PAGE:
Chemotherapy kills stomach cancer cells by using anticancer or cytotoxic medications. The medications circulate in the bloodstream throughout the body.

Chemotherapy is normally given every three weeks when you get it. Chemotherapy cycles might last anywhere from three to six weeks.

Prior to surgery

If your oncologist recommends surgery to try to cure your cancer, you'll almost certainly receive chemotherapy beforehand. This is referred to as neo adjuvant therapy. Its goals are to:

  • diminish the size of the cancer so that the surgeon can remove it more easily
  • reduce the chances of cancer recurrence

Before and after the operation

Chemotherapy may be administered both before and after surgery (perioperative chemotherapy).

Chemotherapy following surgery may lower your chances of a recurrence of cancer.

Cancer has progressed to an advanced stage.

If you have advanced stomach cancer, you may also need chemotherapy.

Chemotherapy comes in various forms.

Types of chemotherapy

In most cases, you'll be taking a mix of two or three medicines (in a regimen).

  • cisplatin, epirubicin, and capecitabine (ECX)
  • cisplatin, epirubicin, and fluorouracil (ECF)
  • Fluorouracil, folinic acid, oxaliplatin, and docetaxel are examples of chemotherapy drugs (FLOT)

Other common pairings include:

  • capecitabine, oxaliplatin, and epirubicin (EOX)
  • Fluorouracil, oxaliplatin, and epirubicin (EOF)
  • oxaliplatin, fluorouracil, and folinic acid (FOLFOX)

Chemotherapy administration methods

The majority of these medications are injected into your arm via a drip. The drip is connected to a tiny tube inserted into one of the patient's veins by a nurse. If the patient requires a central line, the medications are injected into a big vein in the chest or an arm vein using a lengthy plastic tube. This apparatus will remain in place for a few months until the treatment is completed.

Where do you get chemo?

At a cancer clinic or an outpatient practise in a hospital, treatment is usually given in the bloodstream. It's likely that the patient will be prescribed various types of chemotherapy over the course of several days. They may be able to get some medications through a small portable pump that the patient can take home with them. They must stay in a hospital ward for various types of chemotherapy.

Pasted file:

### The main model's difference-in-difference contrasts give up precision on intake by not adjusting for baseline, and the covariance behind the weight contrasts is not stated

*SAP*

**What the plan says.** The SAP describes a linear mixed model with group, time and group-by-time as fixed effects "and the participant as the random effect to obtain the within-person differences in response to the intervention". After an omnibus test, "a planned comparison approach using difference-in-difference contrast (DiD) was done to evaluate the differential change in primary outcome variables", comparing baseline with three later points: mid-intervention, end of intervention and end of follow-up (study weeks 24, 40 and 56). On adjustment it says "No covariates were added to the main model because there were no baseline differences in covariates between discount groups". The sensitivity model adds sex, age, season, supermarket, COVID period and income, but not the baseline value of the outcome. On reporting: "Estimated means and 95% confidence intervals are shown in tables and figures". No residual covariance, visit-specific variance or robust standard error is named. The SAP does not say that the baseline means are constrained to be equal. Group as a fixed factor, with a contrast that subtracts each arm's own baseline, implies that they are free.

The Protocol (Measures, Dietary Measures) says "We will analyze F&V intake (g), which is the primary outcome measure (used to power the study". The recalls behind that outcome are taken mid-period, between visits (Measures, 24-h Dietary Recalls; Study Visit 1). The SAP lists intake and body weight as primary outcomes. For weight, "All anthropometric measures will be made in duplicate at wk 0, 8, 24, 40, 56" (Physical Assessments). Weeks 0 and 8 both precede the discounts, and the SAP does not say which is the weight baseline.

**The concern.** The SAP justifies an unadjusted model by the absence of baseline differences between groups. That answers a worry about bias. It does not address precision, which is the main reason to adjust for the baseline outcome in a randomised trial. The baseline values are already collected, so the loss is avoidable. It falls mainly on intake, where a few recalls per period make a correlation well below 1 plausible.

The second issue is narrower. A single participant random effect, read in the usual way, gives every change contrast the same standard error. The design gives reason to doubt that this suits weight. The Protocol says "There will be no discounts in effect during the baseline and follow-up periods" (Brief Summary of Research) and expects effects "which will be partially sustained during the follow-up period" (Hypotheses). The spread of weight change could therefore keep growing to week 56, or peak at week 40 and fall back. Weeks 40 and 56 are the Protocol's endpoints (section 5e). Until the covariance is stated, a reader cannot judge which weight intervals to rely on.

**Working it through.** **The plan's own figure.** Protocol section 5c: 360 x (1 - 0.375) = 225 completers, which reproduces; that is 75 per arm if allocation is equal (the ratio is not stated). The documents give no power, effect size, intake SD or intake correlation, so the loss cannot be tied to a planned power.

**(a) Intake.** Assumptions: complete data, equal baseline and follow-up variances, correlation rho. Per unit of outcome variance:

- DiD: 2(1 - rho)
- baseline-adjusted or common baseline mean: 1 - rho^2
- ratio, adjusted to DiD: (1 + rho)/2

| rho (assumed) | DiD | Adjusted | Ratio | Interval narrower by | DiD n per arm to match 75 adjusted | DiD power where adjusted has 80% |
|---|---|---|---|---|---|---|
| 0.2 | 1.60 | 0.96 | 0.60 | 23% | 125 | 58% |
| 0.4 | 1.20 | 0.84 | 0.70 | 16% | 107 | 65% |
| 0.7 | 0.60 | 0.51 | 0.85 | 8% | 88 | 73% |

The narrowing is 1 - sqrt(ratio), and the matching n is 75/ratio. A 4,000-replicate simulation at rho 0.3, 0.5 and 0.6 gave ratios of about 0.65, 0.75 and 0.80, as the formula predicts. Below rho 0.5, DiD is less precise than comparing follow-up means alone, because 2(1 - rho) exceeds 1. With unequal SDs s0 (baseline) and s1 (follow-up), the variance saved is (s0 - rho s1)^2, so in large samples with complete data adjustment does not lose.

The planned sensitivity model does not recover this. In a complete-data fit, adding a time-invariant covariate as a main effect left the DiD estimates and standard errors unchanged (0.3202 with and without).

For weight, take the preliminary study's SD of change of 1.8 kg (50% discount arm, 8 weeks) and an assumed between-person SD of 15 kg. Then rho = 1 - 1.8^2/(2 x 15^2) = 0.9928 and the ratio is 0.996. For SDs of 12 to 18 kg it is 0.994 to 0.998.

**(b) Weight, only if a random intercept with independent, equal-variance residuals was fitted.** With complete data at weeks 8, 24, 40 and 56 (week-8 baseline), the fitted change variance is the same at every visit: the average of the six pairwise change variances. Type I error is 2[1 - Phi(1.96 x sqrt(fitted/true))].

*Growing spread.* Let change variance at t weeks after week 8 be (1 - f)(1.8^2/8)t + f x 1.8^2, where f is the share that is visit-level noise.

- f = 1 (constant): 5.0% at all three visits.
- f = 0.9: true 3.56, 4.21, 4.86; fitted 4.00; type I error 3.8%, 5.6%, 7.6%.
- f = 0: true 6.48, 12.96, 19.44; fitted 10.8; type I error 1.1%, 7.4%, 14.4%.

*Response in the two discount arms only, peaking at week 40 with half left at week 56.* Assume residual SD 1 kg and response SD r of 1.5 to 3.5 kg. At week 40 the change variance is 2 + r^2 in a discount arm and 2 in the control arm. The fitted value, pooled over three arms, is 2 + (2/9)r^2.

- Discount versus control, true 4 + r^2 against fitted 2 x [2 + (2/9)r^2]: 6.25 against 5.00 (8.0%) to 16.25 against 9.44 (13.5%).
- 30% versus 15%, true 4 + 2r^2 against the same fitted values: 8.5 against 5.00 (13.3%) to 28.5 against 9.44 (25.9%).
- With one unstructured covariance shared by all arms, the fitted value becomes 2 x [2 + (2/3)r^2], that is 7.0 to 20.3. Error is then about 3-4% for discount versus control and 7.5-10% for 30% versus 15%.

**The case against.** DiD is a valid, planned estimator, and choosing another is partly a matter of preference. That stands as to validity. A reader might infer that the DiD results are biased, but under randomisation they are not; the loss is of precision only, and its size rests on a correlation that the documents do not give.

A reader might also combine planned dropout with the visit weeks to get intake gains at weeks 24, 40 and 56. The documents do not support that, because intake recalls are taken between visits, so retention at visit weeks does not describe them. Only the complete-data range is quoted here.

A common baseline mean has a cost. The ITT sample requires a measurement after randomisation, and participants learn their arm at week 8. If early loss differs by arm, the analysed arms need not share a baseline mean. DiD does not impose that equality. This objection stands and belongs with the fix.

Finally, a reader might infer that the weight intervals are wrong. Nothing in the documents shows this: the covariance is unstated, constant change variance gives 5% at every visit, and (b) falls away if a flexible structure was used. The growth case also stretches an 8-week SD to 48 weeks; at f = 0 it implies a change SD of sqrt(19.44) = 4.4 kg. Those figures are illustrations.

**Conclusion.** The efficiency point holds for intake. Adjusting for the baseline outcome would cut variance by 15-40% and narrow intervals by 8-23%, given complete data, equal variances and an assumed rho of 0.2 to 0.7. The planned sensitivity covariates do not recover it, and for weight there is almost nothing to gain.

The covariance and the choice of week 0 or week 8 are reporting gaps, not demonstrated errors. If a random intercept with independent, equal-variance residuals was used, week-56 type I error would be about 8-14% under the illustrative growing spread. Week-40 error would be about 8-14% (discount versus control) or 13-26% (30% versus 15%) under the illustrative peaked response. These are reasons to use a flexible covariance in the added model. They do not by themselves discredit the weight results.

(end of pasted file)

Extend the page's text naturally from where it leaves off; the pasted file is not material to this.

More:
SIDE EFFECTS OF CHEMOTHERAPY

Chemotherapy medications have an effect on healthy cells as well. They can have negative side effects, including making you sick or increasing your risk of infection. Side effects are frequently lessened and usually disappear once treatment is completed.

Chemotherapy for stomach cancer can be given in the following ways:

  • before and after surgery to minimise the danger of the cancer returning
  • to reduce the size of a malignancy that is too enormous to be removed – This can make an operation possible in specific cases.
  • chemo-radiation to manage the cancer
  • relieve symptoms if stomach cancer has spread to other regions of the body

Chemotherapy is delivered in a series of sessions known as regimens. The patient can usually go home the same day after a therapy session. Some patients receive chemotherapy through a portable infusion pump.

  • Some items you used to eat may create digestive difficulties after therapy. To figure out what works best for them, the patient may need to experiment with different foods and eating styles. They may need to adjust their eating patterns, such as eating smaller, more frequent meals throughout the day.
  • To avoid malnutrition, it is critical to ensure that the patient is eating and drinking enough to maintain their weight. If they are eating less than usual, it is often suggested that they eat foods that are high in calories and protein. When the patient is recovering from treatment, previous food restrictions and guidelines may be lifted. Request a referral from your doctor for a nutritionist with experience in cancer care.
  • Some people have a hard time emotionally adjusting to the changes in their eating habits. They may be self-conscious or fearful of eating in front of others or among friends. These are normal reactions. Talking about their feelings with family and friends, as well as speaking with a counsellor or someone who has gone through a similar event, may be beneficial. They might be able to offer sound advice on how to make the necessary adjustments. Adapting to a new way of eating may take time and help.